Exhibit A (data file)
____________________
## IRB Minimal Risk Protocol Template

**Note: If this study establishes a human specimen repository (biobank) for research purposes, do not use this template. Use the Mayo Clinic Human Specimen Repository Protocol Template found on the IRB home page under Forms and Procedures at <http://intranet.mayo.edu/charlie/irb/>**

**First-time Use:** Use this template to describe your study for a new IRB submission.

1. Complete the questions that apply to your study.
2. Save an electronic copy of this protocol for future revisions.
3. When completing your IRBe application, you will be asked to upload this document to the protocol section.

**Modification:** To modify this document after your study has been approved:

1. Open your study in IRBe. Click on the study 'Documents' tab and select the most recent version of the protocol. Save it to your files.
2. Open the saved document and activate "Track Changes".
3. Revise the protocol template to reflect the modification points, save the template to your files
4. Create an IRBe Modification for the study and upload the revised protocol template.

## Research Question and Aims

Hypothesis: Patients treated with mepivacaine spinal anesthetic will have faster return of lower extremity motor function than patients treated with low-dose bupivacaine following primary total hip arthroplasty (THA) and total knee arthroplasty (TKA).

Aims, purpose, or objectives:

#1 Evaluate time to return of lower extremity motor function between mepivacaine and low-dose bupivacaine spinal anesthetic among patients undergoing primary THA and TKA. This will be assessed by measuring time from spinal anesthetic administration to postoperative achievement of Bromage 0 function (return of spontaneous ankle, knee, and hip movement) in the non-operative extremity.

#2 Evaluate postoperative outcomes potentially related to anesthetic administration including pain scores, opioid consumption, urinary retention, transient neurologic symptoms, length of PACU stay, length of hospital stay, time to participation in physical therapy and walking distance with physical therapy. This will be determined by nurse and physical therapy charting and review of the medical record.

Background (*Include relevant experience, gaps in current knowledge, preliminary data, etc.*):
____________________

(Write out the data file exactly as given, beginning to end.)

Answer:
## IRB Minimal Risk Protocol Template

**Note: If this study establishes a human specimen repository (biobank) for research purposes, do not use this template. Use the Mayo Clinic Human Specimen Repository Protocol Template found on the IRB home page under Forms and Procedures at <http://intranet.mayo.edu/charlie/irb/>**

**First-time Use:** Use this template to describe your study for a new IRB submission.

1. Complete the questions that apply to your study.
2. Save an electronic copy of this protocol for future revisions.
3. When completing your IRBe application, you will be asked to upload this document to the protocol section.

**Modification:** To modify this document after your study has been approved:

1. Open your study in IRBe. Click on the study 'Documents' tab and select the most recent version of the protocol. Save it to your files.
2. Open the saved document and activate "Track Changes".
3. Revise the protocol template to reflect the modification points, save the template to your files
4. Create an IRBe Modification for the study and upload the revised protocol template.

## Research Question and Aims

Hypothesis: Patients treated with mepivacaine spinal anesthetic will have faster return of lower extremity motor function than patients treated with low-dose bupivacaine following primary total hip arthroplasty (THA) and total knee arthroplasty (TKA).

Aims, purpose, or objectives:

#1 Evaluate time to return of lower extremity motor function between mepivacaine and low-dose bupivacaine spinal anesthetic among patients undergoing primary THA and TKA. This will be assessed by measuring time from spinal anesthetic administration to postoperative achievement of Bromage 0 function (return of spontaneous ankle, knee, and hip movement) in the non-operative extremity.

#2 Evaluate postoperative outcomes potentially related to anesthetic administration including pain scores, opioid consumption, urinary retention, transient neurologic symptoms, length of PACU stay, length of hospital stay, time to participation in physical therapy and walking distance with physical therapy. This will be determined by nurse and physical therapy charting and review of the medical record.

Background (*Include relevant experience, gaps in current knowledge, preliminary data, etc.*):